in the books, others prefer to ignore them, since apparently the
inconsistencies were not important to Baum himself. These fans
prefer to view Oz from the contrasting, but more traditional, Oz as
standpoint. Many fans enjoy
both standpoints, and it is not uncommon for new ideas about Oz to
be examined from both standpoints by the same people.
Oz is, in the first book The Wonderful Wizard of Oz
distinguished from Dorothy's native Kansas by not being civilized;
this explains why Kansas does not have witches and wizards, while
Oz does. In the third book, Ozma of
, Oz is described as a "fairy country", new terminology
that remained to explain its wonders.
The Land of Oz
Oz is roughly rectangular in shape, and divided along the diagonals
into four countries: Munchkin
(but commonly referred to as 'Munchkinland' in
adaptations) in the East, Winkie
(called "The Vinkus" in Gregory Maguire
and its sequel Son of a
) in the West, (sometimes West and East are reversed
on maps of Oz, see West and
below) Gillikin Country
the North, and Quadling Country
the South. In the center of Oz, where the diagonals cross, is the
fabled Emerald City
, capital of the
land of Oz and seat to the monarch of Oz, Princess Ozma
The regions have a color schema: blue for Munchkins, yellow for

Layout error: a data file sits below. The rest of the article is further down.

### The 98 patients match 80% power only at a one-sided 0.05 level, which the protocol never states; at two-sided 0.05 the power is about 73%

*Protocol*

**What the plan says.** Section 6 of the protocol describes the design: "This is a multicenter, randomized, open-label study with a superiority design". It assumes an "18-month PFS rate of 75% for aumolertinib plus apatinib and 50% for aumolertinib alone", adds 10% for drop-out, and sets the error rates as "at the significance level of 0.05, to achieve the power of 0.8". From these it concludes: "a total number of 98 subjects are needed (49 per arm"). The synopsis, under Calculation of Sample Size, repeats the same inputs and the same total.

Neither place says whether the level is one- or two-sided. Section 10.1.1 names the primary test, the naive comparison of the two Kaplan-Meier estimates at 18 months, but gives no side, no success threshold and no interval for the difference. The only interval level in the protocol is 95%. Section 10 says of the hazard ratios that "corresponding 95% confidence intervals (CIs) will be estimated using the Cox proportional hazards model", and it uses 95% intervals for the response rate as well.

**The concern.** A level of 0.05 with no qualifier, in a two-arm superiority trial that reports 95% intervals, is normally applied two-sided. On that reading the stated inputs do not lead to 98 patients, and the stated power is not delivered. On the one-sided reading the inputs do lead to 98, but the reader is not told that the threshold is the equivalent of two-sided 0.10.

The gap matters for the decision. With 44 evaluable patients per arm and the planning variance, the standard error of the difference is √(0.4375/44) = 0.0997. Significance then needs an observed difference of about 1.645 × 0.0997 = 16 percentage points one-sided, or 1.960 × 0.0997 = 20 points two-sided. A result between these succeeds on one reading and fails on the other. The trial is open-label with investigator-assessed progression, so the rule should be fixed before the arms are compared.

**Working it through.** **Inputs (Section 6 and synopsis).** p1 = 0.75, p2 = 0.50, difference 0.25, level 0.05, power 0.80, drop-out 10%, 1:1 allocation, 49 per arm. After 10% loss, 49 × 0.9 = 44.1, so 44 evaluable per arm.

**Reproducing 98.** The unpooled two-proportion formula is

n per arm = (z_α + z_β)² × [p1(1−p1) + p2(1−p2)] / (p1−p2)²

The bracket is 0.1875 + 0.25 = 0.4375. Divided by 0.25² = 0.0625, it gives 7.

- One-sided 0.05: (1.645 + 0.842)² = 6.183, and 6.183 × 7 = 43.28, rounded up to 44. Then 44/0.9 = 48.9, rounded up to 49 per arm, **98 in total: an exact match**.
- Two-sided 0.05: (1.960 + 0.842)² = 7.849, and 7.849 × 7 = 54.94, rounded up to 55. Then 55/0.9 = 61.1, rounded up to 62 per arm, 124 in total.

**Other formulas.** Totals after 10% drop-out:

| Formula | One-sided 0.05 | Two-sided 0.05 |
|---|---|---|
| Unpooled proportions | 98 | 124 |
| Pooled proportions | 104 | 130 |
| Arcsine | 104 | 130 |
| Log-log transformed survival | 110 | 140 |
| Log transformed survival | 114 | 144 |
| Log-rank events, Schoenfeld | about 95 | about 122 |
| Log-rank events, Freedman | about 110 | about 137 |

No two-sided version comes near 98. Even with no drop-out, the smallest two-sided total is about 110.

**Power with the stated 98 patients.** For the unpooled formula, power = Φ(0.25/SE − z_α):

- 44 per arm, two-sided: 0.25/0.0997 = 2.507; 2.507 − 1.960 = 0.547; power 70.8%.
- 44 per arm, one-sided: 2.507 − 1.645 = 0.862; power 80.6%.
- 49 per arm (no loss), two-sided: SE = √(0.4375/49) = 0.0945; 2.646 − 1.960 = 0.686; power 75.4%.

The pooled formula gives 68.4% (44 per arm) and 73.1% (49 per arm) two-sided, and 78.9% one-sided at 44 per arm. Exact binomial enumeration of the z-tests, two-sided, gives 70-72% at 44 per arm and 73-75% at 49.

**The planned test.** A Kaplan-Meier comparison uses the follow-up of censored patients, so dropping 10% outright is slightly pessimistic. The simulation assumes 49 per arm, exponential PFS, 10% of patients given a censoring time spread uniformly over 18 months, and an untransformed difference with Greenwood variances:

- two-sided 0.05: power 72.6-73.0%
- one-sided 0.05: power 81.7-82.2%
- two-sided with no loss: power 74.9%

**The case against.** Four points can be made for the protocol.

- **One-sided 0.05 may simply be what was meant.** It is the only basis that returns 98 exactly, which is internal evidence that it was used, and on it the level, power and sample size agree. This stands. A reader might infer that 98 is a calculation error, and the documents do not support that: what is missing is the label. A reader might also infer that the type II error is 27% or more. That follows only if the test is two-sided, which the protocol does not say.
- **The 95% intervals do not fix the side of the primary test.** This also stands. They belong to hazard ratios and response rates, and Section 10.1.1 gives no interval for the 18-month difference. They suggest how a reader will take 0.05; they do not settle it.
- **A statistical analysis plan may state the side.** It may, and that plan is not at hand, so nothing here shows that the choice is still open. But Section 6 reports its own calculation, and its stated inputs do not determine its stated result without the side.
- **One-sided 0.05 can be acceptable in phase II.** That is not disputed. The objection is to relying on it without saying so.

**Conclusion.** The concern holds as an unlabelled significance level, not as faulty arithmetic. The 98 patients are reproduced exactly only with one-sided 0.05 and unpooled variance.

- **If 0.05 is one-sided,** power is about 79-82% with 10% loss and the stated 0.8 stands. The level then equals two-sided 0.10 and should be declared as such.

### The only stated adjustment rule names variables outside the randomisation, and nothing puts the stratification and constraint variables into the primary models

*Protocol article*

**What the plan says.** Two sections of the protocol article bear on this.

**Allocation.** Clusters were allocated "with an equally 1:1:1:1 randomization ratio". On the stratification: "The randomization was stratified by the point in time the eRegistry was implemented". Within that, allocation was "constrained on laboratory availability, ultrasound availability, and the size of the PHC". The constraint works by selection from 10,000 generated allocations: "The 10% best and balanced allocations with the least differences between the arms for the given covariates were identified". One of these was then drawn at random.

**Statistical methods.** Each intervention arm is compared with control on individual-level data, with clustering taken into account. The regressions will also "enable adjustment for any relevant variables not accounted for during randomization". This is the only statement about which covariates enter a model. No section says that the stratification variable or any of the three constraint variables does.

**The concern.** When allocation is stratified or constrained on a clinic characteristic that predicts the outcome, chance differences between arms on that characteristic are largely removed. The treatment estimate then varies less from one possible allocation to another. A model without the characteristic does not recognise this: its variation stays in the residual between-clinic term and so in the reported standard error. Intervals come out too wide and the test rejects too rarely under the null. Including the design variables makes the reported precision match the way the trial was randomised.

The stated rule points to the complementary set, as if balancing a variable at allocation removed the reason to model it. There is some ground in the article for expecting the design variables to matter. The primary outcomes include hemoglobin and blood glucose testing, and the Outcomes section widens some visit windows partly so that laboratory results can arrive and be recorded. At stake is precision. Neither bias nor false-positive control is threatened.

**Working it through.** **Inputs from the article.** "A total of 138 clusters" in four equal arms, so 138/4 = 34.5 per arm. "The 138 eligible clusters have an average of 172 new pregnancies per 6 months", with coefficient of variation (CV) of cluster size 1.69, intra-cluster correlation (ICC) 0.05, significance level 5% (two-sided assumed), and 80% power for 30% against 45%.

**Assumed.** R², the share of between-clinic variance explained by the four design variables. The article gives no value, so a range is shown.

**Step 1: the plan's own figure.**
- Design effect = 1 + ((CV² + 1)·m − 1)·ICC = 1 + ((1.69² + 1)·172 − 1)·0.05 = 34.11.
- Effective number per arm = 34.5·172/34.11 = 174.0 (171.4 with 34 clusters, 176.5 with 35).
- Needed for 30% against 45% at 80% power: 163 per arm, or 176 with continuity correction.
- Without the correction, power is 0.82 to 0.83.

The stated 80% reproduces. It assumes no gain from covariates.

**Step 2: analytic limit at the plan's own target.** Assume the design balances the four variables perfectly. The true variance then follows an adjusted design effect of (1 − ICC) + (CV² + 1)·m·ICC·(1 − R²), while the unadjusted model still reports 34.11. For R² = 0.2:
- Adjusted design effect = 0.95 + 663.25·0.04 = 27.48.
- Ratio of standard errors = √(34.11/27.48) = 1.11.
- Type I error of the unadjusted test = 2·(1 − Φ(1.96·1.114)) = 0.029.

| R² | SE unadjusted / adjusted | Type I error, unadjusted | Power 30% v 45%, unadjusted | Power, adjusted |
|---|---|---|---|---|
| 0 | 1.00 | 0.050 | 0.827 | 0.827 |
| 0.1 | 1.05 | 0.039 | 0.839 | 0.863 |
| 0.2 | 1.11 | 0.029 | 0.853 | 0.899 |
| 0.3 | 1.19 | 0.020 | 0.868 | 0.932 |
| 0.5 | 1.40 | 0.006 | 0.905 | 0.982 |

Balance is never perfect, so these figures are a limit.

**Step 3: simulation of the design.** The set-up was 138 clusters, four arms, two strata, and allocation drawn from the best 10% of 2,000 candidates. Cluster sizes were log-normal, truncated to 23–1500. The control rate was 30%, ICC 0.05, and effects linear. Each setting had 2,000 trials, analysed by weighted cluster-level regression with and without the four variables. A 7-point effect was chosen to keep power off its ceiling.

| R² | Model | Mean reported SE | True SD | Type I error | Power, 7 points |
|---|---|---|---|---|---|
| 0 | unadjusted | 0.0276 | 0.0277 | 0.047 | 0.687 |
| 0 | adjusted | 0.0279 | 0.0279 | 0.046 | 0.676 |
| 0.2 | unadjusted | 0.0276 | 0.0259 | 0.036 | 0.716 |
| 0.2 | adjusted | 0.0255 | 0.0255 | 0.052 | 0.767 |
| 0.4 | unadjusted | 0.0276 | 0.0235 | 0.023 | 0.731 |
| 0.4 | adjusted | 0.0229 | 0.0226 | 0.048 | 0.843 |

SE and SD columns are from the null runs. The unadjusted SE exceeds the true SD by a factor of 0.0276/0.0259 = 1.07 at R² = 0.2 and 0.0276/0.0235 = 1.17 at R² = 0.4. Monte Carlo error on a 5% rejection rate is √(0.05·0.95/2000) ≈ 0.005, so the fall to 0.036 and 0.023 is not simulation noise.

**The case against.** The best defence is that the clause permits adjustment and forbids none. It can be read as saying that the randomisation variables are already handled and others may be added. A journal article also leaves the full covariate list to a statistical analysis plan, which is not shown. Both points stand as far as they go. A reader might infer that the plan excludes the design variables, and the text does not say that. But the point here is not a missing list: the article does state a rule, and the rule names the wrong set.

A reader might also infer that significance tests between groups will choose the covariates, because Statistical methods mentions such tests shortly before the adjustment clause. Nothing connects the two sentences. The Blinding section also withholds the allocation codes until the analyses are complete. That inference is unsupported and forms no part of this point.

Winkies, red for Quadlings, green for the Emerald city, and (in
works after the first) purple for the Gillikins, which region was
also not named in the first book. (This contrasts with Kansas;
Baum, describing it, used "gray" nine times in four paragraphs.) In
The Wonderful Wizard of Oz
, this is merely the favorite
color, used for clothing and other man-made objects, and having
some influence on their choice of crops, but the basic colors of
the world are natural colors. The effect is less consistent in
later works. In The
Marvelous Land of Oz
, the book states that everything in
the land of the Gillikins is purple, including the plants and mud,
and a character can see that he is leaving when the grass turns
from purple to green, but it also describes pumpkins as orange and
corn as green in that land. Baum, indeed, never used the color
schema consistently; in many books, he alluded to the colors to
orient the characters and readers to their location, and then did
not refer to it again. His most common technique was to depict the
man-made articles and flowers as the color of the country, leaving
leaves, grass, and fruit their natural colors.
Most of these regions are settled with prosperous and contented
people. However, this naturally is lacking in scope for plot.
Numerous pockets throughout the land of Oz are cut off from the
main culture, for geographic or cultural reasons. Many have never
heard of Ozma, making it impossible for them to acknowledge her as
their rightful queen. These regions are concentrated around the
edges of the country, and constitute the main settings for books
that are set entirely within Oz. The Lost Princess of Oz